This category includes establishments primarily engaged in operating and maintaining airports and flying fields; servicing, repairing (except on a factory basis), maintaining, and storing aircraft; and furnishing coordinated handling services for airfreight or passengers at airports. This industry also includes private establishments primarily engaged in air traffic control operations. Government air traffic control operations are classified in SIC 9621: Regulation and Administration of Transportation Programs. Aircraft modification centers and establishments primarily engaged in factory type overhaul of aircraft are classified in transportation equipment industries, and flying fields maintained by aviation clubs are classified in SIC 7997: Membership Sports and Recreation Clubs.
Air Traffic Control
Other Airport Operations
Other Support Activities for Air Transportation
The North American Airports Council International (NAACI) estimated that the total economic impact of U.S. airports was over $550 billion annually. According to the Federal Aviation Administration (FAA), 19,576 airports operated in the United States at the end of 2004. Of that total, 14,296 were for private use. Of the 5,280 were open to the public, 79 percent (4,177) were publicly owned, and the remaining 21 percent (1,103) were privately owned. In the mid-2000s the United States accounted for nearly 30 percent of commercial aviation and 50 percent of general aviation in the world. With more than five of the top ten busiest airports in the world, North America transports more passengers and cargo via air than any other region.
The airport, flying field, and airport terminal services industry can be divided into two distinct parts. One segment of the industry offers airport terminal services, covering everything from baggage handling to food service. Typically these companies work with commercial airlines, both domestic and international, and airport management. The other segment of the industry offers aircraft services, including maintenance, repair, aircraft conversion, and sales of equipment and parts. These companies work with commercial passenger airlines but have also provided service to the U.S. military, to makers and end users of general aviation aircraft, and to air cargo carriers.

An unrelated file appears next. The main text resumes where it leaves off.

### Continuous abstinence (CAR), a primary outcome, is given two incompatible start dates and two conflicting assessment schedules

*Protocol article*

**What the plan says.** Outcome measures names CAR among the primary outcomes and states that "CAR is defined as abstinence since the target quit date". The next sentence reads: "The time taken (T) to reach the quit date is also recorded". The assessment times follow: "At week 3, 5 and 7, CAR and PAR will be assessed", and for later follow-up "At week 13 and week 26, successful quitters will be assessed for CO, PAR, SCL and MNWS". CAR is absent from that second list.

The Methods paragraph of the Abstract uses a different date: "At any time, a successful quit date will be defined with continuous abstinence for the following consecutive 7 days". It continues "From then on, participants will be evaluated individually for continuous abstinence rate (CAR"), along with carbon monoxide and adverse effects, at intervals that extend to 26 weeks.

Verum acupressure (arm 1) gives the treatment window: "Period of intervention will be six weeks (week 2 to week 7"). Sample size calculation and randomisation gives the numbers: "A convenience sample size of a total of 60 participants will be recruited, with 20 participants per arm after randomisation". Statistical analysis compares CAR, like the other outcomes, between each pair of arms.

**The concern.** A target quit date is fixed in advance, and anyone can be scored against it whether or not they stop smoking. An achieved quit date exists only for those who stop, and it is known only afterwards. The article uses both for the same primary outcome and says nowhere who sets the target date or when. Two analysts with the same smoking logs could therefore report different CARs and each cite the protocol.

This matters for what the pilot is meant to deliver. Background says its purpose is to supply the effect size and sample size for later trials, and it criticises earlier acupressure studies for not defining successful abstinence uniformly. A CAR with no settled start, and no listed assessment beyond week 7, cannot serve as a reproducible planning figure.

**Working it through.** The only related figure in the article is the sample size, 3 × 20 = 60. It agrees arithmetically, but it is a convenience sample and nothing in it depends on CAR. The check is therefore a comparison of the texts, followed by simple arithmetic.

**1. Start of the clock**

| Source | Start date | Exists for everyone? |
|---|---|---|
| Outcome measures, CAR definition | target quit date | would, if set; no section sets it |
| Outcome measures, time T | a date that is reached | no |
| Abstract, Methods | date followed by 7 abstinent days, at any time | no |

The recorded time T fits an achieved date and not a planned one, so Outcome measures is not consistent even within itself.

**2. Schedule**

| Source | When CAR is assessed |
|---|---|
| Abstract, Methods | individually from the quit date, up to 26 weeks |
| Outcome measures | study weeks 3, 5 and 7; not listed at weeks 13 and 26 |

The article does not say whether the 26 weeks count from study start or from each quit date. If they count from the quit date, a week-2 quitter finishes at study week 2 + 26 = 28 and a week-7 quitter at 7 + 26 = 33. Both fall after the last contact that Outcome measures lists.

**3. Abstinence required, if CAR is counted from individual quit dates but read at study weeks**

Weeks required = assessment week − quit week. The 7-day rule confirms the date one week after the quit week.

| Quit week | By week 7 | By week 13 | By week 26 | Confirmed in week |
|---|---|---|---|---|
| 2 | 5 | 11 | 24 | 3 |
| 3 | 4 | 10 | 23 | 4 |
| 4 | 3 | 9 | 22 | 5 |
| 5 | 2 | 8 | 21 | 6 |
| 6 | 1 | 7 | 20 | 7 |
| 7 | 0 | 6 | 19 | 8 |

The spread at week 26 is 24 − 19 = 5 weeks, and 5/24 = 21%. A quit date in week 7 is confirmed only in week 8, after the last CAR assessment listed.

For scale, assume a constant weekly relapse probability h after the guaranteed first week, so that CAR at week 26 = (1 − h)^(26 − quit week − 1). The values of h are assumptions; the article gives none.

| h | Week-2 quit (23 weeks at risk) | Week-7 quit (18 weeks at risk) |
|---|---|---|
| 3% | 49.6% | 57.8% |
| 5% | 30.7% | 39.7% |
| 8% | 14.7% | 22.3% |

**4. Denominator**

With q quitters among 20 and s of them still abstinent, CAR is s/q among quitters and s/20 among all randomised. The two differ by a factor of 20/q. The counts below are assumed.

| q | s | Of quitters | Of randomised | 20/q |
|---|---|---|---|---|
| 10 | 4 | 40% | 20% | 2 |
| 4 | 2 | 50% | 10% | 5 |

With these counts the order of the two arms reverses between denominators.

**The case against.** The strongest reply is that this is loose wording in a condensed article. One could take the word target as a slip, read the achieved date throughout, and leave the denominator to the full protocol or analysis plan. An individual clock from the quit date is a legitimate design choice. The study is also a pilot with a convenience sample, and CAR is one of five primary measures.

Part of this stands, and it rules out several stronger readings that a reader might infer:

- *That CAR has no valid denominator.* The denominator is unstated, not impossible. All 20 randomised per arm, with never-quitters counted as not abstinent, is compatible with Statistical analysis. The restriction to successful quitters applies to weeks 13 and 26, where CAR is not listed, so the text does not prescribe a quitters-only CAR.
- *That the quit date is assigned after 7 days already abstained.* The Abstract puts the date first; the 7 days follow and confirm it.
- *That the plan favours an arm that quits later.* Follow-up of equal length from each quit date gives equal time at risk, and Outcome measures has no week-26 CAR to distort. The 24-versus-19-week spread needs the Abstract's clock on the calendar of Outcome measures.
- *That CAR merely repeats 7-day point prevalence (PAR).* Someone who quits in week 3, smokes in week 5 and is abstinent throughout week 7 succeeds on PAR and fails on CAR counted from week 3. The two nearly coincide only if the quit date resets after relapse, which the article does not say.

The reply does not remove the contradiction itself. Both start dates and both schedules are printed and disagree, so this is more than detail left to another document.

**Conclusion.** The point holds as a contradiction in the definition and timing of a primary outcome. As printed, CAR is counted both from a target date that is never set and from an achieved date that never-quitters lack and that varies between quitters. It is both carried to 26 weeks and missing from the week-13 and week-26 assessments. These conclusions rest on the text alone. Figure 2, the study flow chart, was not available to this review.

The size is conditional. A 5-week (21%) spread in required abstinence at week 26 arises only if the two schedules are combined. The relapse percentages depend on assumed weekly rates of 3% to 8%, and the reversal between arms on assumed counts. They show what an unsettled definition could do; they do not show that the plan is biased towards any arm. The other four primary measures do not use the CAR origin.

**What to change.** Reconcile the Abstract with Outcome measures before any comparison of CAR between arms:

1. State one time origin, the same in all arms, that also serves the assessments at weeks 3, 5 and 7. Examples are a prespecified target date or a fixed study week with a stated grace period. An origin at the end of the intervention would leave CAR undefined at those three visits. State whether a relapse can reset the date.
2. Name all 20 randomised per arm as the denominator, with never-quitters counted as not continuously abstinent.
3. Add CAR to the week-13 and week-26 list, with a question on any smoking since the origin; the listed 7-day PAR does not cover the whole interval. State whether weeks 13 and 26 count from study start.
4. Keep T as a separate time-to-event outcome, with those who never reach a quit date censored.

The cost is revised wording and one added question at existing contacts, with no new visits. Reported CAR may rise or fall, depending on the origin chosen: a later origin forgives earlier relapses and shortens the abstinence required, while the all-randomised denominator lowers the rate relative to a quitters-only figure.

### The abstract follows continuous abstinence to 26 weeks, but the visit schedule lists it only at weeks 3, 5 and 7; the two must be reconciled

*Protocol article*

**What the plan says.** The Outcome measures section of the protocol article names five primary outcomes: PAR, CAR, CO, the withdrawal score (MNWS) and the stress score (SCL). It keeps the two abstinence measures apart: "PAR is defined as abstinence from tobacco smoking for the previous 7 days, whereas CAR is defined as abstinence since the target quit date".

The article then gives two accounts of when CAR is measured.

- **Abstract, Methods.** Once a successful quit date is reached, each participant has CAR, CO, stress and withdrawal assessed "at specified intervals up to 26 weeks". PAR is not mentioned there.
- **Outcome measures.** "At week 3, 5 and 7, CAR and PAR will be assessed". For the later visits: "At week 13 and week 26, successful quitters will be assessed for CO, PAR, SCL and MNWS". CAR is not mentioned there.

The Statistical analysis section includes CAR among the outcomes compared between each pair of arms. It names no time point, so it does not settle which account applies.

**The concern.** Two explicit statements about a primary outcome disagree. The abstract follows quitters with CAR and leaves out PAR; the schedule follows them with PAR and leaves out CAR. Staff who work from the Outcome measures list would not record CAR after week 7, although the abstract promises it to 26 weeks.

Airports that can increase the number of runways and thus increase capacity stand to benefit more than those airports that do not have more room for additional runways. Although the decrease in traffic following the September 11, 2001, terrorist attacks on the United States eased congestion at airports across the globe, by 2004 passenger numbers once again topped 2000 levels. With increased security measures, increased number of regional carriers and low-cost carriers, and record passenger numbers, major airports in the mid-2000s were often congested and delays were increasing.
The five largest airports in the United States based on domestic passenger enplanements in 2004 were Atlanta Hartsfield (37.7 million), Chicago O'Hare (30.9 million), Dallas/Ft. Worth International (25.7 million), Los Angeles International (21.3 million), and Denver International (19.6 million). Las Vegas McCarran International, Phoenix Sky Harbor International, Minneapolis/St. Paul International, Detroit Metro-Wayne County, and Orlando International rounded out the top ten.
The aircraft and airport services industry has always included a broad range of companies, from small private firms to divisions of large conglomerates that offer transportation-related services to divisions within an airline operation. While large organizations with internationally based operations continued to expand their areas of service in an attempt to be a "one-source" provider of an array of airport services, they still had not convinced airports or airlines to outsource en masse. Most airport services contracts continued to be written on an airport-by-airport basis. Consolidation, however, continued as many of the industry's leading players added to their portfolios.
Airports in the United States typically contract with outside vendors for the services they provide to their customers, both airlines and passengers. Those vendors, which make up the companies listed in this industry, provide a number of services to people and to planes. Providers of airport terminal services operate food and beverage concessions, gift shops, and newsstands in airport terminals, while providers of airport passenger services offer bus and limousine operations, consulting and training services, passenger screening, airport security, interline baggage service, and skycaps...